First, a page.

A contributing factor to these startling statistics is that women get married and become pregnant at a young age. 50% of girls are mothers by the age of eighteen. These girls are at risk because their bodies are not fully developed enough to safely experience pregnancy and childbirth. Malnutrition is also a concern for mothers in Chad. High levels of poverty make healthy diets unattainable for many mothers.

The second worst country for women to give birth in is Somalia. This country is the highest ranking in not providing proper care during pregnancy, with 74% of women not receiving adequate care. Somalia also is barely behind Chad in terms of the risk of death during pregnancy and childbirth. In Somalia, one in sixteen women are at risk. The newborn child is also at danger when it is born in Somalia. About eighteen newborns die per 1,000 live births.

Other countries that are ranked in worst places to have a child are Niger, Sierra Leone, Liberia, Guinea-Bissau, Central African Republic, Mali, Nigeria and Guinea. In order to improve childbirth conditions in these developing countries, it is necessary to invest in health systems and the training of health employees, midwives and other who may assist in the birth process. With these improvements in healthcare, more women will survive and be able to celebrate Mother’s Day with their children.

– Mary Penn

Source: Devex, Save the Children
Photo: Global Giving

There are currently 222 million women around the world that lack access to contraception. The Global Poverty Project and Women Deliver have joined forces to create a new family planning initiative called It Takes Two to change that. The program seeks to increase the availability of family planning services around the world. Coming to fruition after last year’s Summit on Family Planning in London (which pledged $2.6 billion to help solve the family planning deficiencies in 120 developing countries) and the recent Women Deliver Global Conference in Malaysia, It Takes Two will work primarily by rewarding activism and advocacy.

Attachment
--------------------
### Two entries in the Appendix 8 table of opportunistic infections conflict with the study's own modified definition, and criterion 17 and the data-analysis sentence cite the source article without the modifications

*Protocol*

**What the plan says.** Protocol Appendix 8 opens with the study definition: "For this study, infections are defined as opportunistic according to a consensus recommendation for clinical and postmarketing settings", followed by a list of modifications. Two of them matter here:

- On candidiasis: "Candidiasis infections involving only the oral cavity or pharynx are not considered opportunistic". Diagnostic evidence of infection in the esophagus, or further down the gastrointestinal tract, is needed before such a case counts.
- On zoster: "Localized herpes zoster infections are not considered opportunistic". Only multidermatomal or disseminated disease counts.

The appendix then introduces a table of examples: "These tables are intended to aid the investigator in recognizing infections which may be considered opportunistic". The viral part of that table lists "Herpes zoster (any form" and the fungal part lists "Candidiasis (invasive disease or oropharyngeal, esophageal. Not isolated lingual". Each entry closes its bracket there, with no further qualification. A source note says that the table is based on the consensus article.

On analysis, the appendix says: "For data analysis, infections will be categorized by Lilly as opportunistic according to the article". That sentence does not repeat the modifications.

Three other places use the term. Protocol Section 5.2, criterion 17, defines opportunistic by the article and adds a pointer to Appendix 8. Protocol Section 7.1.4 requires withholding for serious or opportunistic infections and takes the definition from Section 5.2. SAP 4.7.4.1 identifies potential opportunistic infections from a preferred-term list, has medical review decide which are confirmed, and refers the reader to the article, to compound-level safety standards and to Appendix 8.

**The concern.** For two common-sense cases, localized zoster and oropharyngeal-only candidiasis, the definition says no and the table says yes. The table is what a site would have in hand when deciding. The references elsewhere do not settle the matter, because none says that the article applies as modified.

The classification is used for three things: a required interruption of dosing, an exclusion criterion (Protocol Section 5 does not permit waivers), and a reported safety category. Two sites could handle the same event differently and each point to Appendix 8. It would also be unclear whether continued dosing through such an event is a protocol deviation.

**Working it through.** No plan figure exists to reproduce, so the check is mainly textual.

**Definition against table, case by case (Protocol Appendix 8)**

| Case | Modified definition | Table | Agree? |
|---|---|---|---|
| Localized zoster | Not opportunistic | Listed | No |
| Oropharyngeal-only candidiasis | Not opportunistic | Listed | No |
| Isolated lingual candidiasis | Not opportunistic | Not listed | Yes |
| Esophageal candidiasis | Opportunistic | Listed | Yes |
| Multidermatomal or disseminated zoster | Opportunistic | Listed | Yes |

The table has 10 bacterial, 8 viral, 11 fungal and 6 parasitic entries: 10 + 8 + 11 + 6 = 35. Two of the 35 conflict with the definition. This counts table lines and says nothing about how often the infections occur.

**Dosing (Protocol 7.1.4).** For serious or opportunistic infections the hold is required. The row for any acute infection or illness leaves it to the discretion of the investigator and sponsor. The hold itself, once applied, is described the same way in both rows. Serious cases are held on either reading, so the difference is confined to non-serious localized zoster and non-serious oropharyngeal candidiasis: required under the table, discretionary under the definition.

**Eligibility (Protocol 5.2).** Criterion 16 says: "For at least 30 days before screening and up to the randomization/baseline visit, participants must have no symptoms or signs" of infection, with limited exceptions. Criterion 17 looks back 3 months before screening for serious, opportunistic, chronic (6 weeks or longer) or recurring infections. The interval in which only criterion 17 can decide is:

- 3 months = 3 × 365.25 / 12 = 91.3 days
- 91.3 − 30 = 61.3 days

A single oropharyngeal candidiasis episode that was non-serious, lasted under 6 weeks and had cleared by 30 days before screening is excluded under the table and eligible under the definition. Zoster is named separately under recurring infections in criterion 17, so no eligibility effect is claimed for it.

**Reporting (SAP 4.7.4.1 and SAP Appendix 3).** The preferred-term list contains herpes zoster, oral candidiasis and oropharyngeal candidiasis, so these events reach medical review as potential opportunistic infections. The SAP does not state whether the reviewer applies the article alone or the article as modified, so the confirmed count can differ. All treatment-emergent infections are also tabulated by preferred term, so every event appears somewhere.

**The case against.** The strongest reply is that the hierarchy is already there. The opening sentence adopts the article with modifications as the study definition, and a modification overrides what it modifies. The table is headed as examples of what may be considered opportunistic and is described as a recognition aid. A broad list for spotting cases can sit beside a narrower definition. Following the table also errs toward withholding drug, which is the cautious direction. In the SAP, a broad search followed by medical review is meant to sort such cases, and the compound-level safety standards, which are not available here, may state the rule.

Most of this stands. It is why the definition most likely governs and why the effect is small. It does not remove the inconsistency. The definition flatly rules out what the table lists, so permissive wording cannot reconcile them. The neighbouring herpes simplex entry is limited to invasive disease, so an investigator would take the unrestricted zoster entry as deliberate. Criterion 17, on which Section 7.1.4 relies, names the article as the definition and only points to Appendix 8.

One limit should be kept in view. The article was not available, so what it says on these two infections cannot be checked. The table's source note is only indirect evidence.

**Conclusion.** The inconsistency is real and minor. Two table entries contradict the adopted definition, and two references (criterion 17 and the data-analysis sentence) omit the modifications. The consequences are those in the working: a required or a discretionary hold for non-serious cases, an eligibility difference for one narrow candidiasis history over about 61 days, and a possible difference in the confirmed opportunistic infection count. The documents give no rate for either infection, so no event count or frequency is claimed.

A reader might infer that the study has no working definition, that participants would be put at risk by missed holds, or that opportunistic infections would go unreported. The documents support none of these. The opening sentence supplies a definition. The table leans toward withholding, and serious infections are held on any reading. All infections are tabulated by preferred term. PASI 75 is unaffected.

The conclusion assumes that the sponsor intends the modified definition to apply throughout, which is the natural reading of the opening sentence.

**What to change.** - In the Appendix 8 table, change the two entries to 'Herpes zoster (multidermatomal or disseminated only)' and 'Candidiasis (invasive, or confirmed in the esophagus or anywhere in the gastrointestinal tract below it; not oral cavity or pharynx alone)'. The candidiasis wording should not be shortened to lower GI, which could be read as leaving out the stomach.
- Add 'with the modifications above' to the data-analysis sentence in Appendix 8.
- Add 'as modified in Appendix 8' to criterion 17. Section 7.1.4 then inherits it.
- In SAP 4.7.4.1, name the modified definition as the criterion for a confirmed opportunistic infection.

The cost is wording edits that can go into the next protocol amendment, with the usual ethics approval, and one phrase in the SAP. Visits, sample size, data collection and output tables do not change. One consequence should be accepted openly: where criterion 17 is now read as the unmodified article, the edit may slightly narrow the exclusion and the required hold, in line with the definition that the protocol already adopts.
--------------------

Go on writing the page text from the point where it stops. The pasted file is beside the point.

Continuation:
Participants, through the Global Poverty Project’s mobile platform, will be able to win free contraception, and even design their own condom wrappers. According to Jill Sheffield, the founder and current president of Women Deliver, the It Takes Two program’s main goal is to inspire men and women to demand more access to family planning from their governments.

Though spear-headed by Women Deliver and the Global Poverty Project, other organizations such as the Bill and Melinda Gates Institute for Population and Reproductive Health, the United Nations Population Fund, and many more are working together to support the program. The initiative is planned to take three years and is now available in the United States and Uganda.